September being 30 Days of Fashion and Beauty for ACP, the mag is filled with related features. Visually, I liked "My style icon is...", featuring readers with the people who influence their style (an older friend, sister, boyfriend and boss). But while the shoot is fun, all the people involved have been professionally styled using borrowed clothes, which I think undermines the authenticity of a piece that's supposedly celebrating "real" style icons.
I really enjoyed the feature "Meet the fatshionistas" by Nicole Elphick, which provides a spotlight on a corner of the blogosphere - and the fashion community - that isn't usually seen in the pages of a mag like Cleo.
"New-season style commandments" is a fun spin on a trend report, though I can't say I'm quite ready to embrace the tracky dack trend and "take them out for a spin with [my] fave heels" (as much as I love my trackies). Girlie pieces, neon, smoky eyes, statement earrings, floral prints and white nails I will be more inclined to try. The jury is still out on peplums. Speaking of - the following spread with a reader trialling the trends is an effective way to make them more accessible. I just wish I had the hair (and the braveness!) to try dip dye, and I know I'll never be bold enough to wear clashing prints and leather pants. Still - pastels, nail art and hot pink lips, I can definitely do.
"What's with all the hate?" is a feature by Genevieve Rota that discusses all the "Hatorade" that seems to be going around. So it's not just in the book blogging community, then? Rota focuses on the sledges leveled at celebs like Lana Del Ray, Lara Bingle and Delta Goodrem, interviewing a psychologist and therapist who put the problem down to a combination of jealousy and tall poppy syndrome. I can't say I'm convinced - I'm guilty of hating Delta Goodrem and Lara Bingle more than you should feel anything about someone you've never met, and I can't say I'm particularly jealous of either. They just really freaking annoy me. Anyway, it's an interesting idea, and I liked the breakout on online trolls, which is really a whole issue in itself.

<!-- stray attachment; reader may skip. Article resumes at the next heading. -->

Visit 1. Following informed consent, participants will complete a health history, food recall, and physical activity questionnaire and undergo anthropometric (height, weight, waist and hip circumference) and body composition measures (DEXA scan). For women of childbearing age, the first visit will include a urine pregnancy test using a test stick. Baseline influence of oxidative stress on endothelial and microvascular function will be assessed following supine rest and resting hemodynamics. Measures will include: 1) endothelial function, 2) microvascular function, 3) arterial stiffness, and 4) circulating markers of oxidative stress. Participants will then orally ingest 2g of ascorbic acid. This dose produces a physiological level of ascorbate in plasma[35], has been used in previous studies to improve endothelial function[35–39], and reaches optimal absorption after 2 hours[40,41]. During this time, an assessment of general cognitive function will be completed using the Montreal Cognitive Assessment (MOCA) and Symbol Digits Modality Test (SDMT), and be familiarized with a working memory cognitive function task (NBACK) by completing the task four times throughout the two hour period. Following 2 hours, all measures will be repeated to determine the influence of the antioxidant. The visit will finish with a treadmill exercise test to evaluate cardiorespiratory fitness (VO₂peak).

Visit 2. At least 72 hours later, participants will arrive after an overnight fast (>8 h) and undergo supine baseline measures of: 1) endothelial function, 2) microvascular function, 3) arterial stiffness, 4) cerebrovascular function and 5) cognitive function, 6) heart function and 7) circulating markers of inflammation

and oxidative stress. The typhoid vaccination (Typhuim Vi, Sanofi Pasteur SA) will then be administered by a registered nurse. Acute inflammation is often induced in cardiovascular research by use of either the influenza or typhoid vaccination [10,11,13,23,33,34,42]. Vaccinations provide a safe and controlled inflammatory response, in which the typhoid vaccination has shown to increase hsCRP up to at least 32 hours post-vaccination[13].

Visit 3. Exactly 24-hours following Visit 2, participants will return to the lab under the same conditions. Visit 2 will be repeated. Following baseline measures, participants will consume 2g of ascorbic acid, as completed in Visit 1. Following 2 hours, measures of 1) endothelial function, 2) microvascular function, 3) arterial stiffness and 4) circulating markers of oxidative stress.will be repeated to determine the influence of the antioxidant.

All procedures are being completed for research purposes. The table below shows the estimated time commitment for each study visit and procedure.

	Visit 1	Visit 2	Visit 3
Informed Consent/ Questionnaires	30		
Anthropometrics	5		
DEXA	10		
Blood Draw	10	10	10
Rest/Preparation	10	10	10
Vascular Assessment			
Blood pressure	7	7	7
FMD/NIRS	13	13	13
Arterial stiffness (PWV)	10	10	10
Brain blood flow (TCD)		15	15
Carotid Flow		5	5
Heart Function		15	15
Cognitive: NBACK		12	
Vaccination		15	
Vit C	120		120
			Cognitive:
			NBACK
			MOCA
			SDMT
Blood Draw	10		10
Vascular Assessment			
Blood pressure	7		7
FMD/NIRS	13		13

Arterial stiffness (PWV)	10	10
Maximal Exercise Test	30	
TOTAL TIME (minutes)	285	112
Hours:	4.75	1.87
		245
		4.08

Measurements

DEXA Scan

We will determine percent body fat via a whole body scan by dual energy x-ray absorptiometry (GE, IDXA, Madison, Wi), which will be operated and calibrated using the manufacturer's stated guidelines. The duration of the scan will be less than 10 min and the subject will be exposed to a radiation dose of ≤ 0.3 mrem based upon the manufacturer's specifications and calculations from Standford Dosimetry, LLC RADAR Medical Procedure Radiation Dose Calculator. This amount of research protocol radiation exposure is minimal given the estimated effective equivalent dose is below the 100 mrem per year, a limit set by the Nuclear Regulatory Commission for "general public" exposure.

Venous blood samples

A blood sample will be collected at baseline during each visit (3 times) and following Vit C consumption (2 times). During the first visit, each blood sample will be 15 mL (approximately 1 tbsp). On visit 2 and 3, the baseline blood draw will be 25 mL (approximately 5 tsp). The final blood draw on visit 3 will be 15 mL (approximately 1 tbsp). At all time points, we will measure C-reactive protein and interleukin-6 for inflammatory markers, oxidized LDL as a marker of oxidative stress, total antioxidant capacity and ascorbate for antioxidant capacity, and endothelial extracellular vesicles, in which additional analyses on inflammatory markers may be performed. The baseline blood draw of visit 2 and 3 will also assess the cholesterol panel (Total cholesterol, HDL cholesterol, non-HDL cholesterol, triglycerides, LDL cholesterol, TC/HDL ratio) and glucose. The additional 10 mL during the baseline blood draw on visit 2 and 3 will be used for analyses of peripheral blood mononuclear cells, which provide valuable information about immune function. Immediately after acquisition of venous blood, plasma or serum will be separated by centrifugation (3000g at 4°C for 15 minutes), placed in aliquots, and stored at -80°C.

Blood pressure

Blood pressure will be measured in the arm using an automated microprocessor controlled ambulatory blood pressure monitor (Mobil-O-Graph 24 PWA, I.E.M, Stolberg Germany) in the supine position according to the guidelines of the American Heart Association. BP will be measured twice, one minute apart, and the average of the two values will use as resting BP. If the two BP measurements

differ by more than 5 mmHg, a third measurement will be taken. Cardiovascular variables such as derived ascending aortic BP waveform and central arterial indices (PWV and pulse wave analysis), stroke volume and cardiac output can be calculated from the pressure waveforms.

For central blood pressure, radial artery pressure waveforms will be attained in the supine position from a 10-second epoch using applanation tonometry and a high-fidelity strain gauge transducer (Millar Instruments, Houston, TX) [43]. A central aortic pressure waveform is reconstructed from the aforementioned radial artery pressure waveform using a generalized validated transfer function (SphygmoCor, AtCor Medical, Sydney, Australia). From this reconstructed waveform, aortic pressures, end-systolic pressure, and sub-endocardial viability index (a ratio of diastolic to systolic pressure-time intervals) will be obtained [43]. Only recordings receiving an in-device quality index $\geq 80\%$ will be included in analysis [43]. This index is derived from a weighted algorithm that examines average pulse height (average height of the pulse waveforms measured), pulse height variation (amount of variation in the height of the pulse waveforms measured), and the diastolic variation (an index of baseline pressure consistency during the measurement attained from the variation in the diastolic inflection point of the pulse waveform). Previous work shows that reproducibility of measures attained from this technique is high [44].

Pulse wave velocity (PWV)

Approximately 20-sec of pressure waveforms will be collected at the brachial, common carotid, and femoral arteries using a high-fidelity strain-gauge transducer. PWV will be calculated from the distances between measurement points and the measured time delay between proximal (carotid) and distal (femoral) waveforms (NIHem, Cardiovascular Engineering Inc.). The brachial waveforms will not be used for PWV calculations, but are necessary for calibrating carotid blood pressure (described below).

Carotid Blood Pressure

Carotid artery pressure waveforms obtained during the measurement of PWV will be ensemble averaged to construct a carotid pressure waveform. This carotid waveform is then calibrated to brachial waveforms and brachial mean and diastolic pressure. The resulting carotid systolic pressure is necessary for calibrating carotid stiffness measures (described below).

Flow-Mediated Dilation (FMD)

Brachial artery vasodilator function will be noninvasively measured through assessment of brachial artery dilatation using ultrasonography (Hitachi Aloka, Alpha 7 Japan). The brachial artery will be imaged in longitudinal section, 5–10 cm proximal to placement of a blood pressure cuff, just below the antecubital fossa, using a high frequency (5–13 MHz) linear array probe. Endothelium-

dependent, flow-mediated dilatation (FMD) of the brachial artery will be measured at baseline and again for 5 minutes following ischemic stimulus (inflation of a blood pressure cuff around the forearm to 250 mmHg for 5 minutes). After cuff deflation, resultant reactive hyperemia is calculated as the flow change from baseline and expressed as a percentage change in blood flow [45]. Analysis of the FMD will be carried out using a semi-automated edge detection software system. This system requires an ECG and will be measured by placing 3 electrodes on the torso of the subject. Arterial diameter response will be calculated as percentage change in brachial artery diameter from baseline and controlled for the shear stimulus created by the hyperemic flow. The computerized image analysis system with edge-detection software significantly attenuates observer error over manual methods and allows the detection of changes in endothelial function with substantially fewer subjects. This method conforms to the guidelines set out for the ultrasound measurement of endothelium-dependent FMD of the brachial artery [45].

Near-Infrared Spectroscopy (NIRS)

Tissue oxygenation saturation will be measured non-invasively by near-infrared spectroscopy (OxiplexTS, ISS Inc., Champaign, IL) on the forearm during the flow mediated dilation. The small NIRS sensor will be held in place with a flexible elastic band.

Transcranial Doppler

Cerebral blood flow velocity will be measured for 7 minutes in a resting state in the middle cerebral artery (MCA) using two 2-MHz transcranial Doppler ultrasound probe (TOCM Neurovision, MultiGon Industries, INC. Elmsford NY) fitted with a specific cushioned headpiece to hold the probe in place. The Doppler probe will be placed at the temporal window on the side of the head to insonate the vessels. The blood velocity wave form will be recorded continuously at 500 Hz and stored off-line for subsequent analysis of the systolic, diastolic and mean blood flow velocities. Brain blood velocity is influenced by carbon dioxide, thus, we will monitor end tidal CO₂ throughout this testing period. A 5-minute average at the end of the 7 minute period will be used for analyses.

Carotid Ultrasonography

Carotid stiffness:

To tie in with R U OK? Day on September 13, Lisa O'brien has written "Is he okay?", a feature about how depression affects men and what the women in their life can do to help. It's an important issue and refreshing to see guys allowed more depth than the usual "What he really thinks when you tickle his nipples" lines.
Then we have "Three in the bed", which profiles a couple who have started having threesomes to spice up their marriage. Ho hum, it's nothing I haven't read in Cleo/Cosmo 164 times before. I have to say I really can't stand these kinds of articles that imply you have to have threesomes or try bondage or whatever to have an interesting sex life. If that's your thing, go for it, but the way they feature them implicitly sends the message that you're not good enough in the sack if you don't perform bedroom acrobatics with multiple partners. It's telling that Mel, the girl featured in the article, says "Our sex life was in a bit of a hole. Andy and I dressed up for each other, went away for weekends and tried to liven things up by having sex in places where there was a risk of getting caught, but it felt like we were trying too hard." (Emphasis mine). That's exactly what gets me about these kinds of articles - people read them and feel like they have to do these things not because it actually turns them on, but because their sex life must live up to some Sex and the City-inspired myth. OK, end rant.
Other features include:
- "Words with friends", about how to deal with tricky conversations. It's a good story, but I'm not a fan of the app-inspired design.
- "What does success look like?" Helping others, mastering the balancing act, and doing what you really love, apparently
- "Single with children"
- "20 tiny tips to improve your life right now" It's common sense stuff but the tips are still useful - like making your bed, stretching, wearing something bright and - my fave - playing on the swings.
- "Is someone sabotaging your diet?" I don't like the "d" word but it's a good feature about how others influence your eating.
- "12 things you can do for a healthier you" A bit of overkill considering it's very similar to "20 tiny tips"
- "A hungry girl's guide to portion control"
- "The other woman", about mums who interfere in their kid's relationships.
- "Great sex tips (in 50 words or less)" Same old, same old. Yawn.
- "Fight club" Shirtless boxers who obviously haven't been hit across the head too many times, coz their faces are still pretty.
- "7 reasons why you're still broke"